What happens when worlds collide?

Editor’s Note: This is the fifteenth installment of a new series called “Illuminations,” which aims to highlight stories of cooperation, unity and diversity from across the Cooperative Baptist Fellowship. Illuminations is a communications initiative of the Illumination Project, a project of discernment and accompaniment involving CBF congregational leaders to illuminate the qualities that have built unity in CBF, and through discernment, identify intentional processes to maintain and grow unity through cooperation. Learn more about the Illumination Project at

By Matt Cook 

What happens when worlds collide?


Matt Cook

We’ve been watching that up close and personal in recent days haven’t we?  I’ve watched and I bet you have too as people with vastly different worldviews seemed incapable of speaking to each other without yelling at each other.

We’ve all had a ring side seat to the most combustible election in our lifetimes, and some political commentators are suggesting that we’ve only seen the beginning of the divisiveness, as now intra-party conflicts are likely to break out. Add to that racial divisions, economic divisions and cultural divisions and it’s not an overstatement to say we’re as divided as we’ve been at any time in the last 150 years in our nation. Diversity has led to divisiveness.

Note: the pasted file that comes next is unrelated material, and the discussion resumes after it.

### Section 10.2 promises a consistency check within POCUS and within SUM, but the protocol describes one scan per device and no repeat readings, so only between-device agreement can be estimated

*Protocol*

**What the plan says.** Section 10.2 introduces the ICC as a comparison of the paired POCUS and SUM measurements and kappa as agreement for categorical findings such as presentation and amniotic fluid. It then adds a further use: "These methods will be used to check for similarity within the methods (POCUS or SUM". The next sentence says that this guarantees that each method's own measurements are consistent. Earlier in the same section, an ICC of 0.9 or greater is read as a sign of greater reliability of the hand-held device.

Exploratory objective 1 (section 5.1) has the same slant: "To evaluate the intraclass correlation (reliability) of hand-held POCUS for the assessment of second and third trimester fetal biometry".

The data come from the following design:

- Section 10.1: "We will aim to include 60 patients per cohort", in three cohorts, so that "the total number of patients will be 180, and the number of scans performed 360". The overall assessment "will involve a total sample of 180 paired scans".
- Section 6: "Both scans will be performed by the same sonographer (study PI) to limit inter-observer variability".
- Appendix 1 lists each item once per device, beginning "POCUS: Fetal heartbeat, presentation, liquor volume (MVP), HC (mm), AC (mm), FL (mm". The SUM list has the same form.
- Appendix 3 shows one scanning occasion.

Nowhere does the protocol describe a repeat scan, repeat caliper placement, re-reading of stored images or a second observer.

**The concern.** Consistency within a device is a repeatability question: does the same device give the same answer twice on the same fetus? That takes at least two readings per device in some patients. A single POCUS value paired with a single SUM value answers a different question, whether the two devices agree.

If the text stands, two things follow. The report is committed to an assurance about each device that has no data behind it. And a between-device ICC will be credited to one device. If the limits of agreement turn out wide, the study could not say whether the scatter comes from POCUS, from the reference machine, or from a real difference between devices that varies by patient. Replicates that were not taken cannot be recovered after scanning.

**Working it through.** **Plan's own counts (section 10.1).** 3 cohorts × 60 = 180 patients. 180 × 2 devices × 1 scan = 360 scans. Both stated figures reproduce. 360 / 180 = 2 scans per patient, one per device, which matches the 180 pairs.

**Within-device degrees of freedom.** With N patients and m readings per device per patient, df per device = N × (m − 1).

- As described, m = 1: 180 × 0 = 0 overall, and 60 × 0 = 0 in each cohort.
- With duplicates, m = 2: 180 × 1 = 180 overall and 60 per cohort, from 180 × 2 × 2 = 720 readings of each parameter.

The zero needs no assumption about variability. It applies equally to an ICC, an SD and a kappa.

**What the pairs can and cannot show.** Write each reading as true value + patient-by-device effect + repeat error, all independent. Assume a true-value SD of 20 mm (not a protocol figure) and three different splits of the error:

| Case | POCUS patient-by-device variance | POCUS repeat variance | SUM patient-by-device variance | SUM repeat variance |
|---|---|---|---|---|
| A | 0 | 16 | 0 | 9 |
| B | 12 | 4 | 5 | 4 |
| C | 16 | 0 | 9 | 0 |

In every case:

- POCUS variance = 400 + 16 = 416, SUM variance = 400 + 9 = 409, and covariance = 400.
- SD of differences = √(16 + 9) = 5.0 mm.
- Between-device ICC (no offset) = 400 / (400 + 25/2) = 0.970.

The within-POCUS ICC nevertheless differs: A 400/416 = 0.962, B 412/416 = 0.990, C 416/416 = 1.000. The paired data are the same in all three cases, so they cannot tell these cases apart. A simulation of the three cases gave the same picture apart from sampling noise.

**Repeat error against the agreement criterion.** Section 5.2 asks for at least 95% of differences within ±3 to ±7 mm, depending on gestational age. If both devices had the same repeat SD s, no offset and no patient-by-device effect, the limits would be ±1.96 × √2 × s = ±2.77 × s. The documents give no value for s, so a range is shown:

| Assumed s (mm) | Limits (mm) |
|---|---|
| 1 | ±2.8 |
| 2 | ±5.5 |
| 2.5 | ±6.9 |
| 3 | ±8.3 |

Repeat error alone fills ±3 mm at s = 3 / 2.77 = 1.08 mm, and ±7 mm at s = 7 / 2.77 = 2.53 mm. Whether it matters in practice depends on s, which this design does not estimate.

Sometimes I wonder if division is just the inevitable consequence of diversity. It’s certainly easier for us to get things done when you only live and work with people who think and act just like you.

But is it better?

A few years ago a study was conducted on the factors that led to quantum leaps in scientific knowledge. Some of the people and organizations who make massive donations to fund research wanted to understand the process a little better, so some of our nation’s leading scientists were interviewed so that the stories of how their breakthroughs came about could be documented. Strangely, the study concluded that many of the most significant breakthroughs occurred not in the laboratory but in two surprising places…the break room and the cafeteria.